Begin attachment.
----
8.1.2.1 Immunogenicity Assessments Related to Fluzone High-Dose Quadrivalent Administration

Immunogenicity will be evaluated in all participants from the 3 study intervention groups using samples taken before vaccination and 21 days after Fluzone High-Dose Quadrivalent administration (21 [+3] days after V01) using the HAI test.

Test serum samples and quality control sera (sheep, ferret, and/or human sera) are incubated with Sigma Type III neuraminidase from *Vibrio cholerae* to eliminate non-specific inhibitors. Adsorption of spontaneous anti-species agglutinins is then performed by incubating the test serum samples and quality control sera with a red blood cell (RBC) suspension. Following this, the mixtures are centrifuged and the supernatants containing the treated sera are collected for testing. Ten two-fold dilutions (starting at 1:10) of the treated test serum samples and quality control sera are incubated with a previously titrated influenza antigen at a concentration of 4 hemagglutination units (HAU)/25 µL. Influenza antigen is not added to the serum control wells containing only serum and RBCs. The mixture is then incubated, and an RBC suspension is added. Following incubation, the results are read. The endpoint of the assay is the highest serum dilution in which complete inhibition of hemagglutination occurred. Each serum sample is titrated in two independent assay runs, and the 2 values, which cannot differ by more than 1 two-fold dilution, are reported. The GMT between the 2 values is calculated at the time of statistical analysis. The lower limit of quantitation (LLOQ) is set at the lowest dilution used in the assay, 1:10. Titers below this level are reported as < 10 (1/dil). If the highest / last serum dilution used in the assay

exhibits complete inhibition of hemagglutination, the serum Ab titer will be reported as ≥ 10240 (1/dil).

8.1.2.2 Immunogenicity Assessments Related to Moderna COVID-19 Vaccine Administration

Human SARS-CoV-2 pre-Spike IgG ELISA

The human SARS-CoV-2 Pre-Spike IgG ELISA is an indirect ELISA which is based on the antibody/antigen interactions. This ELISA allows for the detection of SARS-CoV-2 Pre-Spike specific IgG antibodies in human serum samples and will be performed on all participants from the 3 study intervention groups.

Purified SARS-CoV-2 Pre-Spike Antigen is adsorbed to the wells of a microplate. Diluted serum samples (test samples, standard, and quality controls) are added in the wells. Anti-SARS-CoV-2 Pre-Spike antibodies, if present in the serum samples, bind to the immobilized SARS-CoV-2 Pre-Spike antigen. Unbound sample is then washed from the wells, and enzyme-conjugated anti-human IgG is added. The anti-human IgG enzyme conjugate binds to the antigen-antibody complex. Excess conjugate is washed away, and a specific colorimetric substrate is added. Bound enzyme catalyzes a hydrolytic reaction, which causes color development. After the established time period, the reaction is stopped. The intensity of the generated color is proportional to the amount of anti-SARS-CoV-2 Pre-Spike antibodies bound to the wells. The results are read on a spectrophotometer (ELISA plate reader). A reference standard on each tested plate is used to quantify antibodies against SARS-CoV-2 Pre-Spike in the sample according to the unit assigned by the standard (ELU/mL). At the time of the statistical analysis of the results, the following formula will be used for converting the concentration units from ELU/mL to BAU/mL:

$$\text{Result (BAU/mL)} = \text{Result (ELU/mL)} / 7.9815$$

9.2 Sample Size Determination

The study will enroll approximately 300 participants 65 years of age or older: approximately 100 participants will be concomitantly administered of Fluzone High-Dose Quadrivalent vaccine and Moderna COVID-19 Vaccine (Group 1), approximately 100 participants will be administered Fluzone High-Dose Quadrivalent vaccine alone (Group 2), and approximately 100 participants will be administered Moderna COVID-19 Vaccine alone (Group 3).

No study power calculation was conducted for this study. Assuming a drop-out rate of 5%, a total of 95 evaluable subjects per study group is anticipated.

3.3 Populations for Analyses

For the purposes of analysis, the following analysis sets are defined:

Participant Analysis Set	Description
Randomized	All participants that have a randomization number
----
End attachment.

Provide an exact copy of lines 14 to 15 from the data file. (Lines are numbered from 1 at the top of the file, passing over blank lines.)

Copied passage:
For the purposes of analysis, the following analysis sets are defined:

Participant Analysis Set	Description